Is There Still Segregation In Alabama? Roy Moore Kept The State Constitution Discriminatory

Scott Olson/Getty Images News/Getty Images

There's perhaps no more radically far-right a candidate for the U.S. Senate right now than Roy Moore of Alabama. Once the chief justice of the state's Supreme Court, and twice suspended from that job for refusing to obey the law when it ran up against his far-right, conservative Christian beliefs, Moore also has a long career as a failed candidate for political office, losing gubernatorial elections in 2006 and 2010. And now, as the Republican nominee for the U.S. Senate, his views are getting some thorough scrutiny ― for instance, Moore opposed removing segregation language from the Alabama constitution back in 2004, warning his supporters that the proposed amendment to the state constitution was part of some sort of a tax-grabbing scheme.

As Cameron Joseph expertly detailed for Talking Points Memo this week, Moore, now 70 years old, jumped headlong into fighting efforts to remove explicitly segregationist language in the state's constitution 13 years ago, and from the sounds of things, his public agitating had an impact.

At that time, Moore was gearing up for his failed 2006 gubernatorial bid, and not unlike what transpired at the national political level in 2004, when incumbent president George W. Bush leveraged so-called "culture war" issues to try to get ahead (in the form of a proposed constitutional amendment banning same-sex marriage), so too did Moore make a wedge issue out of the anti-segregation amendment.

Section 256 of the Alabama state constitution, for the record, states that "white and colored children" must be segregated while attending public schools.

The legislature shall establish, organize, and maintain a liberal system of public schools throughout the state for the benefit of the children thereof between the ages of seven and twenty-one years. ... Separate schools shall be provided for white and colored children, and no child of either race shall be permitted to attend a school of the other race.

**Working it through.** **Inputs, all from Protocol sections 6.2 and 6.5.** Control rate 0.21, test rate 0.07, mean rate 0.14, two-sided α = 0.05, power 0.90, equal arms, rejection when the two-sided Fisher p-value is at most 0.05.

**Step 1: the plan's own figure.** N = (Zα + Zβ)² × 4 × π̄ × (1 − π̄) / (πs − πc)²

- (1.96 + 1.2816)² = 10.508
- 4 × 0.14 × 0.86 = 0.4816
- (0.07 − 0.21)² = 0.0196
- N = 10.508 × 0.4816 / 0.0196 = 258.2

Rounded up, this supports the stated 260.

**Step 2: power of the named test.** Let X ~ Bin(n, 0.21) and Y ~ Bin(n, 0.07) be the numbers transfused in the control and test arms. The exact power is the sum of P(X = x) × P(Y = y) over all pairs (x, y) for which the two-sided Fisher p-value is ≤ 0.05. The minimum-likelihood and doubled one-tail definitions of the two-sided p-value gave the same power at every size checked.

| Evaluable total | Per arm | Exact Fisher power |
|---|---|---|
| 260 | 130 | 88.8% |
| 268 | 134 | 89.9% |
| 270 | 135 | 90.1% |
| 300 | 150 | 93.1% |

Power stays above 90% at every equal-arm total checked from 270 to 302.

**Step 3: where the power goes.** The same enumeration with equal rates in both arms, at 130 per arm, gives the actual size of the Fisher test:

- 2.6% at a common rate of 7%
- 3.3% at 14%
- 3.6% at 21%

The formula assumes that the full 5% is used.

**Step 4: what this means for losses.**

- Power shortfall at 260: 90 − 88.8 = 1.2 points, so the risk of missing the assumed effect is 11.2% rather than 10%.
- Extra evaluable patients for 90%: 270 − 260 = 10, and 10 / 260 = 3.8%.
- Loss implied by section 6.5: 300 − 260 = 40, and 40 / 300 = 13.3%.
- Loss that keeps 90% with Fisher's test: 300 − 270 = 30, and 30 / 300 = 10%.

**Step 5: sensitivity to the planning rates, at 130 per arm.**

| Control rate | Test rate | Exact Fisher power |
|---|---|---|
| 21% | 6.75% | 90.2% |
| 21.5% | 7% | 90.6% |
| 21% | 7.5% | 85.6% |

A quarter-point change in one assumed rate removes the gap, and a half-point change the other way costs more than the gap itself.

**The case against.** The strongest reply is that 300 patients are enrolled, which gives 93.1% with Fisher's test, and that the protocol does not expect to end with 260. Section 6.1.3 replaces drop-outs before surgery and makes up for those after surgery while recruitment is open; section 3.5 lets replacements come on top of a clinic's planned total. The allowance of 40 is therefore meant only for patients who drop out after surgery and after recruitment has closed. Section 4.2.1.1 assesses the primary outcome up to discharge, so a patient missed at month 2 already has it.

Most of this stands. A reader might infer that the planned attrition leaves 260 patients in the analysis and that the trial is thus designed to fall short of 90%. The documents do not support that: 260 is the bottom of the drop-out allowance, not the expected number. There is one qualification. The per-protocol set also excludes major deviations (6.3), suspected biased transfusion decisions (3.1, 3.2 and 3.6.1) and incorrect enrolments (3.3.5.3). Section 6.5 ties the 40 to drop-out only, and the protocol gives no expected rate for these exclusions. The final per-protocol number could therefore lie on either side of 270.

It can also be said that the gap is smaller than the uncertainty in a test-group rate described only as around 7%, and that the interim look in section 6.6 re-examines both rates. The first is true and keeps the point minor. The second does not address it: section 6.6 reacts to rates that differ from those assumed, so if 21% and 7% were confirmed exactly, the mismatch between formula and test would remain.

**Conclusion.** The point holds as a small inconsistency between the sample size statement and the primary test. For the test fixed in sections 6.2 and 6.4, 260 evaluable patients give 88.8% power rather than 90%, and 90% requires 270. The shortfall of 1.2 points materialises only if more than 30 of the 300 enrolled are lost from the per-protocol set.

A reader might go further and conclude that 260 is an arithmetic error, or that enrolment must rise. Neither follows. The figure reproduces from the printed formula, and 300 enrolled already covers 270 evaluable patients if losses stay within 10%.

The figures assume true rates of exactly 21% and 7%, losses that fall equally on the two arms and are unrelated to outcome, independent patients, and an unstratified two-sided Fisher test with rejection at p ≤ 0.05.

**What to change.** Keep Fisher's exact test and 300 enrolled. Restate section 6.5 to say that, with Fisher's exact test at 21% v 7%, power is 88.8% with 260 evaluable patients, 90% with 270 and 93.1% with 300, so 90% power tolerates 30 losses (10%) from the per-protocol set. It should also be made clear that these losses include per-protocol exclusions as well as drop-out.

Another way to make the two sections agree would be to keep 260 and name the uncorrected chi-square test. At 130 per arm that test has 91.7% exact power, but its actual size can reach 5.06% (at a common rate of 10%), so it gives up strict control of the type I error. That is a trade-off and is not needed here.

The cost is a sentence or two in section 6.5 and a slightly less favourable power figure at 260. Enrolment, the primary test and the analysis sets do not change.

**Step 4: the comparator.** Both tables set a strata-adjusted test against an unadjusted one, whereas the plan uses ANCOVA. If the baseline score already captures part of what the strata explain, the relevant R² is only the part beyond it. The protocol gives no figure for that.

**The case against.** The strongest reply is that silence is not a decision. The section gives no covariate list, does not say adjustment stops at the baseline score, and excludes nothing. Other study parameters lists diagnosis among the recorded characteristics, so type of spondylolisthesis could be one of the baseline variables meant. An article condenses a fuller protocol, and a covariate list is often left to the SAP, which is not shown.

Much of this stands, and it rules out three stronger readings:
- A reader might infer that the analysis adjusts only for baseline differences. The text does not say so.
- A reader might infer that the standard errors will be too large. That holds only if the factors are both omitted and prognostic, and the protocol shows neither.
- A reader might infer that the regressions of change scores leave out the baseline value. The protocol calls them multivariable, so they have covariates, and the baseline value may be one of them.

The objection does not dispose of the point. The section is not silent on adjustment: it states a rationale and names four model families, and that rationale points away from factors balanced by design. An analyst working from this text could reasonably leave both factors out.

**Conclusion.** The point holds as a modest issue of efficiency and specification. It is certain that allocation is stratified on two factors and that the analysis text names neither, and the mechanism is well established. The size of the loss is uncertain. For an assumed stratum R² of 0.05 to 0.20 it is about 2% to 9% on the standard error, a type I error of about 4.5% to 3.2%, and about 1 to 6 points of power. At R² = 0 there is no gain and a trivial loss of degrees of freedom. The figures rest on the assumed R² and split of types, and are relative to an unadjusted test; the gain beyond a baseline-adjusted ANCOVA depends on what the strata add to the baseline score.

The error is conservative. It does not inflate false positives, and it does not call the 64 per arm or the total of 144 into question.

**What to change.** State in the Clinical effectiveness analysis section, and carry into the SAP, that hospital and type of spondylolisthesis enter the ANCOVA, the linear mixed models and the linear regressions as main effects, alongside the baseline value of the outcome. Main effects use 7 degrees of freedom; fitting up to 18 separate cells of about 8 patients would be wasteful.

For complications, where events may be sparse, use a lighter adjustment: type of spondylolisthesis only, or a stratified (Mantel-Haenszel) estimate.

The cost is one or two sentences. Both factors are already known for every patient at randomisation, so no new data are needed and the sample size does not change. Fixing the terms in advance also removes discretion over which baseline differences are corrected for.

This provision isn't still in effect, needless to say, as the Supreme Court ruled that school segregation was unconstitutional in the Brown v. Board of Education ruling in 1954. It took a long time for the state to actually integrate, however, thanks to fervent efforts by then-Democratic governor and staunch segregationist and racist George Wallace.

In 1963, Wallace physically blocked two black students, Vivian Malone and James A. Hood, from entering a school in an infamous, symbolic defense of the institution of segregation. Ultimately, President John F. Kennedy federalized and ordered the state's National Guard to escort the children in order to ensure their safety in a climate of simmering, violent racism.

Scott Olson/Getty Images News/Getty Images

But that dire language has nevertheless persisted in the Alabama state constitution, from the time it was written more than a century ago clear through today. That's right: After Moore helped successfully defeat efforts to strip this language from the constitution in 2004, subsequent efforts (with the last coming in 2012) have similarly been defeated, meaning the segregationist language is still in there.

It's unclear whether Moore will actually win his election against Democratic senate nominee Doug Jones, but if he does, he'll instantly become one of the furthest-right, most radical members of the Senate. There simply aren't a lot of elected officials, even within the Republican Party, who have a track record on-par with Moore's.

Despite that fact, or in some cases because of it, he's drawn a lot support from some powerful figures within the American far-right movement ― people like former presidential strategist and Breitbart chief Steve Bannon, for example. President Donald Trump also jumped on the Moore bandwagon after the Republican senate primary concluded, even though he endorsed Moore's opponent, Sen. Luther Strange.